Su-17M3 Su-17M3 Then there was the Kh-27PS developed from the Kh-25. Its passive sensor was interchangeable depending on the type of threat to be dealt with. It could steer to the target not only by following the radar waves, but also by the side lobes. It was able to re-acquire the target or another nearby in the event of a temporary interruption of radar emissions. This missile was used by the MiG-27 and the Su-17M3 from 1980. The Kh-25MP and Kh-27PS could not be fired without the help of a BA-58 V'yuga-17 pod (Article L-086) bolted under the belly of the "Fitter" in the fuselage axis. The presence of this bulky container disturbed the stability of the plane. While the V'yuga pod of the "Flogger" had a cylindrical shape, that of the Su-17 was wide and flattened. Target attack parameters such as the missile flight profile - altitude gain and dive angle - had to be programmed into the pod before flight to be fed into the missile autpilot. A light display called Luch (Beam) provided the pilot with information about the various parameters related to the missile firing. The third type of missile which deserved the term "fire and forget" was the Kh-58U, already studied in detail on the page dedicated to the MiG-25BM (> Link). That missile with a maximum range of at least 100 km (longer or shorter depending on the firing profile) also required that a V'yuga-17 pod be carried. It was added to the Su-17M3 weapons range around 1980.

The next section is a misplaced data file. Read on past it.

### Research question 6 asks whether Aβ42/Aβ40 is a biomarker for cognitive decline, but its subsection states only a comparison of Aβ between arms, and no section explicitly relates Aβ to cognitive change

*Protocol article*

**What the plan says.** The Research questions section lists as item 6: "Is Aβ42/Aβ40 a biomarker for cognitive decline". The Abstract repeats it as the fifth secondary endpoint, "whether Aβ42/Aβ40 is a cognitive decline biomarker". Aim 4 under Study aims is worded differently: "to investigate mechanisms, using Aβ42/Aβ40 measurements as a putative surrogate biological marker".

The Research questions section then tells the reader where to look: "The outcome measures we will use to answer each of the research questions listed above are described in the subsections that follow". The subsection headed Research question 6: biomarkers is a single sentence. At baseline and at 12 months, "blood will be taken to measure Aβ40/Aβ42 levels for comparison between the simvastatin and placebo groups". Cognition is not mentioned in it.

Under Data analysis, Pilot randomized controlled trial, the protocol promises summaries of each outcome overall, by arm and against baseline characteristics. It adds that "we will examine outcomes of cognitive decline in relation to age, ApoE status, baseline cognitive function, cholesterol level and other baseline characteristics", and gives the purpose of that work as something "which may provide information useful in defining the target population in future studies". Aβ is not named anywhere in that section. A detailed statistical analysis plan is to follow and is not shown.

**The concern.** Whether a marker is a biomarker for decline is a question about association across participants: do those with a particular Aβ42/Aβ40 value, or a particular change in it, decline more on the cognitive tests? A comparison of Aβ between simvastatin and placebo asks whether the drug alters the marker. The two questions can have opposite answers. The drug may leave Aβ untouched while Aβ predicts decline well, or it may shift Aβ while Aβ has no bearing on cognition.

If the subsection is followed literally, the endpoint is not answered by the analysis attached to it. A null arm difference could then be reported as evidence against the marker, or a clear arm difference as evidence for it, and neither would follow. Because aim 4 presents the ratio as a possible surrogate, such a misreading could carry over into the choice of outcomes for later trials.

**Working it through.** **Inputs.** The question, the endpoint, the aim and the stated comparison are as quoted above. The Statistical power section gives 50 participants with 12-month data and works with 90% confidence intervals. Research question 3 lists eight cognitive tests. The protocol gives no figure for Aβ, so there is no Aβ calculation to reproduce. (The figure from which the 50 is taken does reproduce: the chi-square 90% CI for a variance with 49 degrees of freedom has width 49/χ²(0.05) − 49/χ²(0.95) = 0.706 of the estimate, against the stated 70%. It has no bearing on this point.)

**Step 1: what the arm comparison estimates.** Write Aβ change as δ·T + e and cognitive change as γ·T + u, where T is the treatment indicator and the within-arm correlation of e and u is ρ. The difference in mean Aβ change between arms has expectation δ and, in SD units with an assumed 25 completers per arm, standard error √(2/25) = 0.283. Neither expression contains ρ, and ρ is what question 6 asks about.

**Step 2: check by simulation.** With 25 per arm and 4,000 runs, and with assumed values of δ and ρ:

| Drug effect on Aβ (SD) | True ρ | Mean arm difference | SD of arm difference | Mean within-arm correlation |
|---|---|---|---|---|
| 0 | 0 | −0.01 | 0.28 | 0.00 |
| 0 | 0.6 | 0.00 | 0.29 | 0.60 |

Su-17UM3 Su-U17M3 Two missiles could be attached to AKU-58-1 pylons under the forward fuselage (hardpoints 1r and 2r), while an SPS-141MVG ECM pod was mounted under the left outer wing hardpoint n°3 (usually under the inner one in other configurations) and, normally, a UB-32M rocket launcher pod mounted on the right side counterbalanced it. Unlike other missiles whose nose dielectric fairing was made of fiberglass, that of the Kh-58U was made of glass, requiring special attention from ground personnel! In 1981, the "Fitter-H" produced from the 54th series would have been assigned the designation Su-17M3P. These aircraft had the required standards to fire Kh-25MP, Kh-27PS, and Kh-58U missiles. Previously built planes were modified in maintenance centers. The Su-22M (S-52K - weapons system of the Su-22 and R29BS-300 reactor) and Su-22M3 (S-52M3K - weapons system of the Su-17M3 and R29BS-300 reactor) were the export versions of the Su-17M3.